Arctic Academic Centre Intends to Cooperate with Madagascar in Climate Change, Genetics


The agreement was concluded on the exchange of staff, post-graduate students, on joint internships, and expeditions


The Laverov Federal Centre for Integrated Arctic Research (the Russian Academy of Sciences' Urals Branch, Arkhangelsk) will cooperate with the University of Toamasina (the Republic of Madagascar) on studies of biota of reservoirs to assess the continental drift, the climate change effects, as well as on teaching genetic research methods, the Centre's Director told TASS.

The Centre’s Director said an agreement with the university had been signed and for the Centre the university would be the first partner in Africa.

The signed agreement is on the exchange of staff, post-graduate students, on joint internships, and expeditions. We have several areas for cooperation, he continued.

The joint work's first area is to study freshwater invertebrates, primarily freshwater mollusks (naiads). This is part of the Centre's research to model continental drift and to see what role the separation and interaction of ancient continents had on the formation of flora and fauna in different parts of the planet.

Some 335 - 175 million years ago, there was one supercontinent on the Earth - Pangaea, which later on split into two supercontinents: Gondwana and Laurasia. Laurasia included North America and Eurasia, Gondwana - Africa, South America, Australia, Antarctica, and Hindustan.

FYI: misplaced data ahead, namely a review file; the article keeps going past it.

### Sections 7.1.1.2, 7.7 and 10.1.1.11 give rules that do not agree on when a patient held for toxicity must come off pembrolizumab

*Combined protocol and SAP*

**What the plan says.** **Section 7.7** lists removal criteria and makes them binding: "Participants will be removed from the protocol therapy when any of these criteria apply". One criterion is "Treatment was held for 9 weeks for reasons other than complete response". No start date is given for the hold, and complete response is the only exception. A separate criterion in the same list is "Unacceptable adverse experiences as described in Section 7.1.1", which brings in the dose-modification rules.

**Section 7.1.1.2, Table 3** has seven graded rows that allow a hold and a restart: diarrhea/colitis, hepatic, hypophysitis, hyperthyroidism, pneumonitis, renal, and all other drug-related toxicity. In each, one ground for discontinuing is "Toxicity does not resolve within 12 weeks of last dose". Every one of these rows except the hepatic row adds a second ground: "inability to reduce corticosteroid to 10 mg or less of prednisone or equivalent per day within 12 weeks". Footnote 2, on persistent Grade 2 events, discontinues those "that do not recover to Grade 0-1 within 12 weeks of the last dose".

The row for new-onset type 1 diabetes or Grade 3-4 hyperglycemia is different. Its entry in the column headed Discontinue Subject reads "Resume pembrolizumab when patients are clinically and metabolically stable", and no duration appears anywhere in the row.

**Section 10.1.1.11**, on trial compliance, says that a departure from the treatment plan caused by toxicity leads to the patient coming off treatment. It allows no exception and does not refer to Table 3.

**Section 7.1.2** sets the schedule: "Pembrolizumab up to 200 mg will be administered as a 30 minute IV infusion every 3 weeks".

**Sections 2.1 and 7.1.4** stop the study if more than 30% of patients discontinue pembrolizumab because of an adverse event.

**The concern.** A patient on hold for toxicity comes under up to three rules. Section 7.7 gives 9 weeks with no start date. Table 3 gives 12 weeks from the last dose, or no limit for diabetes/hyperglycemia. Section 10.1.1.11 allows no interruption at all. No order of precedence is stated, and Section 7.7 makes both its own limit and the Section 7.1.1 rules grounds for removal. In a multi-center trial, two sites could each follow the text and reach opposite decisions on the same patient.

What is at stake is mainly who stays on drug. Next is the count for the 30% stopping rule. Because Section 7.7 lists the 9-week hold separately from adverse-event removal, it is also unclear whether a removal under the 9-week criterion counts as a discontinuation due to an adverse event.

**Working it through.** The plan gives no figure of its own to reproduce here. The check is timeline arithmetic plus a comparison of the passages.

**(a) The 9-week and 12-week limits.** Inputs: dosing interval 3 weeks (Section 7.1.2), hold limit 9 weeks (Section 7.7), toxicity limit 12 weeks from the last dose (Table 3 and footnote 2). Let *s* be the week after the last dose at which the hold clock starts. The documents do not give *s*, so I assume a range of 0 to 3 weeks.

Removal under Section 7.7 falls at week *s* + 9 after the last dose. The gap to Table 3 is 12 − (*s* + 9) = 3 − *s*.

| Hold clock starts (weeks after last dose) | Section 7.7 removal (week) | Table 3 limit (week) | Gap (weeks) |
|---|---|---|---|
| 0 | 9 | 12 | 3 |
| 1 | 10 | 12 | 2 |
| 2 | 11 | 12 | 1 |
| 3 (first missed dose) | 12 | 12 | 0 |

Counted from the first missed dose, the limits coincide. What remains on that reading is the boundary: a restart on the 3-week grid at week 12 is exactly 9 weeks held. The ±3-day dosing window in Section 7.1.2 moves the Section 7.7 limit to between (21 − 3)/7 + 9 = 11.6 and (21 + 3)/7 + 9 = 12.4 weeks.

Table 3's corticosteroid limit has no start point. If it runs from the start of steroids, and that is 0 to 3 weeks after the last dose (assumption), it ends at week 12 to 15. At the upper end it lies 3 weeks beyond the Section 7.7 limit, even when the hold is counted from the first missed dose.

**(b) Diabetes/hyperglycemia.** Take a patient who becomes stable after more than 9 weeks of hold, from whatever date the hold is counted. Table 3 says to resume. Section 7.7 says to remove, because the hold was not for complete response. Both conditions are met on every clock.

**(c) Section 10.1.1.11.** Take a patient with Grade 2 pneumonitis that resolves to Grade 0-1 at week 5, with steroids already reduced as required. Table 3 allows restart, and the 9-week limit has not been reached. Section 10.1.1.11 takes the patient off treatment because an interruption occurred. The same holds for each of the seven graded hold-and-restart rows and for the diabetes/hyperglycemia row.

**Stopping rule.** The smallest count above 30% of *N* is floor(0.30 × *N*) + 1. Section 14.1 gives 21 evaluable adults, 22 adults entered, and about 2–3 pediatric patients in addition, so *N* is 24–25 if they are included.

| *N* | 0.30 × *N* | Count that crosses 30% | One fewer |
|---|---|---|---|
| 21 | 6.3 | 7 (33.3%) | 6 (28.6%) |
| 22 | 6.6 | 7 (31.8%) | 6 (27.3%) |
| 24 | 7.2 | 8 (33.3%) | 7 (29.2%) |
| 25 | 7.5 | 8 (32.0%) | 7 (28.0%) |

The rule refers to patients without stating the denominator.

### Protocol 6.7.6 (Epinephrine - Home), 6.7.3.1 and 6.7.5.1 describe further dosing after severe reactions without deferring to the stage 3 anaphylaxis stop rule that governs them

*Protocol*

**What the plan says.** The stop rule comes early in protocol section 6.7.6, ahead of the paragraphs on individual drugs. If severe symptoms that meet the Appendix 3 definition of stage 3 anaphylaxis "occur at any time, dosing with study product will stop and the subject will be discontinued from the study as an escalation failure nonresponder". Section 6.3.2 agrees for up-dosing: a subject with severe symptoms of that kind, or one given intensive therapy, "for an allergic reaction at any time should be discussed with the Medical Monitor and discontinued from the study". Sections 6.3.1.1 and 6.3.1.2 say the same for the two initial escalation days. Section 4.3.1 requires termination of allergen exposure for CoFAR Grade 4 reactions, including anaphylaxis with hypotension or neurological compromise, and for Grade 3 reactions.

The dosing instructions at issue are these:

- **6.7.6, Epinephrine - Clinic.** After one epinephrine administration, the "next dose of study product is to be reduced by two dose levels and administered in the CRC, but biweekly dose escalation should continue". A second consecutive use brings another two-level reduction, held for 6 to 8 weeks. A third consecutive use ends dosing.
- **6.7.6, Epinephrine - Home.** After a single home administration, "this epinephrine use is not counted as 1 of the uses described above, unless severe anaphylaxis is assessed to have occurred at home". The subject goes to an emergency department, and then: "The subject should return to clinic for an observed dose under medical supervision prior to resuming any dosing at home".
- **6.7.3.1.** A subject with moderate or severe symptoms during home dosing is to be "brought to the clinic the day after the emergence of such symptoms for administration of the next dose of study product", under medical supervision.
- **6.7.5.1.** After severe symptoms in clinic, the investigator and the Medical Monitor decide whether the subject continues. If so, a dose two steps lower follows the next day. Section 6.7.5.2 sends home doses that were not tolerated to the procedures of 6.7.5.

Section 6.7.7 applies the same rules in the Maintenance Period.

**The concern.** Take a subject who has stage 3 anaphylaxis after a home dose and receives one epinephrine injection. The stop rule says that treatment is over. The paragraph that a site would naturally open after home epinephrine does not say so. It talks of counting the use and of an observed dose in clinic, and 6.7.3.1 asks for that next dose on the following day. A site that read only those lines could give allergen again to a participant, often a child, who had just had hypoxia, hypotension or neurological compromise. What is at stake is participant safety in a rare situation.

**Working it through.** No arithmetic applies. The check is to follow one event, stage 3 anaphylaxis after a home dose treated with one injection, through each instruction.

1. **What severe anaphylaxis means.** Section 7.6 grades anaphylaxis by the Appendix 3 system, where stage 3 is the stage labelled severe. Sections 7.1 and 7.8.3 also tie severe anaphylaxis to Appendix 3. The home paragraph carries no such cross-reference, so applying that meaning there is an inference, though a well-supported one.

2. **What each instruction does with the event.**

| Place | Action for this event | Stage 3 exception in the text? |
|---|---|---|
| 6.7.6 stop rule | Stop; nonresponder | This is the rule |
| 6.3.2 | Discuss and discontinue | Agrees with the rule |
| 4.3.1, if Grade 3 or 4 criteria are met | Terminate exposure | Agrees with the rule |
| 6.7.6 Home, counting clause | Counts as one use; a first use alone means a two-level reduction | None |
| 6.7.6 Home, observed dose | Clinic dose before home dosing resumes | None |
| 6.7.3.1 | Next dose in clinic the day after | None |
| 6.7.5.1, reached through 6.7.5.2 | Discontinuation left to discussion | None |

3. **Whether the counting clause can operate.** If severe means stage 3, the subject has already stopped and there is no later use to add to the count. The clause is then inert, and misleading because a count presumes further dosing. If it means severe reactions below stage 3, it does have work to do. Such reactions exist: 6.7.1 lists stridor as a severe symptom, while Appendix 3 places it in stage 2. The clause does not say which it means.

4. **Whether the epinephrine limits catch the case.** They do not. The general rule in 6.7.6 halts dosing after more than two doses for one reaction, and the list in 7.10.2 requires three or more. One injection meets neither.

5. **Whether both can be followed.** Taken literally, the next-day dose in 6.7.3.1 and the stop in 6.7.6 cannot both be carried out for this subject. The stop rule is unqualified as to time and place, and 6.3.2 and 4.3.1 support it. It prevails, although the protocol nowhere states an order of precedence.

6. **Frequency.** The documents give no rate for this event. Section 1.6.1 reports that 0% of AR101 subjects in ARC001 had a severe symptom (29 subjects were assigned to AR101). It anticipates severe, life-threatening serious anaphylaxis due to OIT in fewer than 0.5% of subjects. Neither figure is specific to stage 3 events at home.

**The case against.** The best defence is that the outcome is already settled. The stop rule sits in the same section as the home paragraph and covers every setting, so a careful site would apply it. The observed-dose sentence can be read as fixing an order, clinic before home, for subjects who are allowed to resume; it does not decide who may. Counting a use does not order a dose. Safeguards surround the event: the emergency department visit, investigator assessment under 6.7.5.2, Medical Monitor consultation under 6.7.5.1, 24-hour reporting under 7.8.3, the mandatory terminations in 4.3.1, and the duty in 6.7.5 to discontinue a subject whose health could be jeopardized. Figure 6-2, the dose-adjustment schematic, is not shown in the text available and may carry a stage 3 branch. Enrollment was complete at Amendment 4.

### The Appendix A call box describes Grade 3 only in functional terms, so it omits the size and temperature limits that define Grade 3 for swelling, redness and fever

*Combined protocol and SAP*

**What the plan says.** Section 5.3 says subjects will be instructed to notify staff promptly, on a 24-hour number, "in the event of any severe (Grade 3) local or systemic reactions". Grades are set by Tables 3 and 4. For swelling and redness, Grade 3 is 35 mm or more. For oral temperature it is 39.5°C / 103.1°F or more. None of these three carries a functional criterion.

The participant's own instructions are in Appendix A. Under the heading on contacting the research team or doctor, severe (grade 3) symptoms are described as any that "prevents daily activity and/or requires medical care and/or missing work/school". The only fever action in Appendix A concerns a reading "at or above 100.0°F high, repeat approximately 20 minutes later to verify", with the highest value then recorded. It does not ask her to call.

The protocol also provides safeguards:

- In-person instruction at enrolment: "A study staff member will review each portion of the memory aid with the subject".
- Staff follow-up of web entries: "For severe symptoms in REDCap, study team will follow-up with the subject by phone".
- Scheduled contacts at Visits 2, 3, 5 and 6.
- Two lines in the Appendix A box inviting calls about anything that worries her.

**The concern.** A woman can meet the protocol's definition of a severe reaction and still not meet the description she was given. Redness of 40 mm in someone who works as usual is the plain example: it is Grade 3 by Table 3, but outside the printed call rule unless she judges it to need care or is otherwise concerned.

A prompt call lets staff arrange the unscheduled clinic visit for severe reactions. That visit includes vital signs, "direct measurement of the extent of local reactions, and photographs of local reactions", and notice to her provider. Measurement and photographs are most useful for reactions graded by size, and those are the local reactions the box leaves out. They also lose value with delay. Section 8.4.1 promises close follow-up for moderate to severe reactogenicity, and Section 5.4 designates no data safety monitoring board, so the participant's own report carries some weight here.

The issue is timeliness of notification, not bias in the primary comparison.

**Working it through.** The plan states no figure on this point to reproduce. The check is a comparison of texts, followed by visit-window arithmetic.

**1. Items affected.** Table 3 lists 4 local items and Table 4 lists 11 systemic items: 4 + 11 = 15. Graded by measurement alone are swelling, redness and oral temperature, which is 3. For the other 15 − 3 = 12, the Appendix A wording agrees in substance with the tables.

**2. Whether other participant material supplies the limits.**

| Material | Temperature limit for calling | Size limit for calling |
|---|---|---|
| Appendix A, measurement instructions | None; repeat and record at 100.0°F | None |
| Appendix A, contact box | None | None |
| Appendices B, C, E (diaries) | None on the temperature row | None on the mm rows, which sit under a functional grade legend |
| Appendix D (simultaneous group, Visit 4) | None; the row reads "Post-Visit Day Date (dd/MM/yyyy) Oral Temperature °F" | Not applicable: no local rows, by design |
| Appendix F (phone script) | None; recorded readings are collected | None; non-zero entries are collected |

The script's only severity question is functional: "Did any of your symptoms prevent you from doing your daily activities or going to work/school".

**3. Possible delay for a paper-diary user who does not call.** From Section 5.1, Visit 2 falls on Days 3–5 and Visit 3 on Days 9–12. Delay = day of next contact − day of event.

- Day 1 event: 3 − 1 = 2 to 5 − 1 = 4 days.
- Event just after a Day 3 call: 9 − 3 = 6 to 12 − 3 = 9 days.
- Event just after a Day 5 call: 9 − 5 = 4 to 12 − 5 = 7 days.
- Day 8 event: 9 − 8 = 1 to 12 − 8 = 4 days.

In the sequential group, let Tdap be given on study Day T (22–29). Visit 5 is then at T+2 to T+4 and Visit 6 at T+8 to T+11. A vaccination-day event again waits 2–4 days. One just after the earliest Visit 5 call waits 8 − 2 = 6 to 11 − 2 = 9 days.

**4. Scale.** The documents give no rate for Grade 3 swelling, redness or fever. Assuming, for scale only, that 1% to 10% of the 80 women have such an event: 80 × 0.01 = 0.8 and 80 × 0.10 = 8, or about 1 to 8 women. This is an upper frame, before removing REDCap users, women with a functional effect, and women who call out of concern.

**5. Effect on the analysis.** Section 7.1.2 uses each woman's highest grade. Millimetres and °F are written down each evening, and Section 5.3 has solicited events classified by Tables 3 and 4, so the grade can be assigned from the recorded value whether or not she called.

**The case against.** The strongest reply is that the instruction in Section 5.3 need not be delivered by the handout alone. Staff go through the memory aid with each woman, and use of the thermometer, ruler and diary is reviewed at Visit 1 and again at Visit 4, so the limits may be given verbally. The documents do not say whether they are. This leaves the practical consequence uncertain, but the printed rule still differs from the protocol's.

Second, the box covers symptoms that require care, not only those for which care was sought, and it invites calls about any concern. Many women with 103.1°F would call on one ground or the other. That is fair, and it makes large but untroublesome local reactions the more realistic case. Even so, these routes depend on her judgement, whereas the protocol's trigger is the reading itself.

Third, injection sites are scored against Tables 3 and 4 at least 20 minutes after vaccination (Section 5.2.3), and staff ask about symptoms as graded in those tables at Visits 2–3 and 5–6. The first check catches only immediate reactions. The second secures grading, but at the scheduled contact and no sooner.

Madagascar occupied an intermediate position, it was stuck to Gondwana. And India also got stuck to Madagascar on the way to Eurasia, the scientist explained. It's interesting to see how freshwater mollusks that live in Madagascar relate evolutionarily to those that live in Africa or to those that presently live in India.

Scientists from Arkhangelsk have been creating a supercomputer model using a dating method, which is based on the so-called molecular clock, that is, the researchers see when certain species moved away from their closely related groups. By studying the evolutionary biogeography of the island's freshwater mollusks, they will clarify the time when Africa, Madagascar and India separated, which is important for calibrating geological data on the time of this event.

The University of Toamasina is Madagascar's leading organisation to study the island's freshwater ecosystems. The Russian Centre will receive assistance in obtaining necessary permits for field works and work on remote hard-to-reach reservoirs.

Another direction of the joint research is related to geographical peculiarities of land territories in the Russian Federation's Arctic Zone and Madagascar relative to the polar regions. Accordingly, the Arctic and the Antarctic have impacts on coastal processes, climatic and hydrological conditions, on the conditions of human activities and agriculture, and on infrastructures.

Madagascar is currently experiencing the climate change effects like the territory desiccation, resulting in problems with water resources. Therefore, the scientists plan to study the island's water reserves.

The University of Toamasina's specialists will be able to master advanced molecular methods in studying the flora and fauna of the island, and to work on scientific equipment at the Centre, as well as to join scientific internships in Arkhangelsk, Russia, in particular, focusing on genetic research technologies.

Source: TASS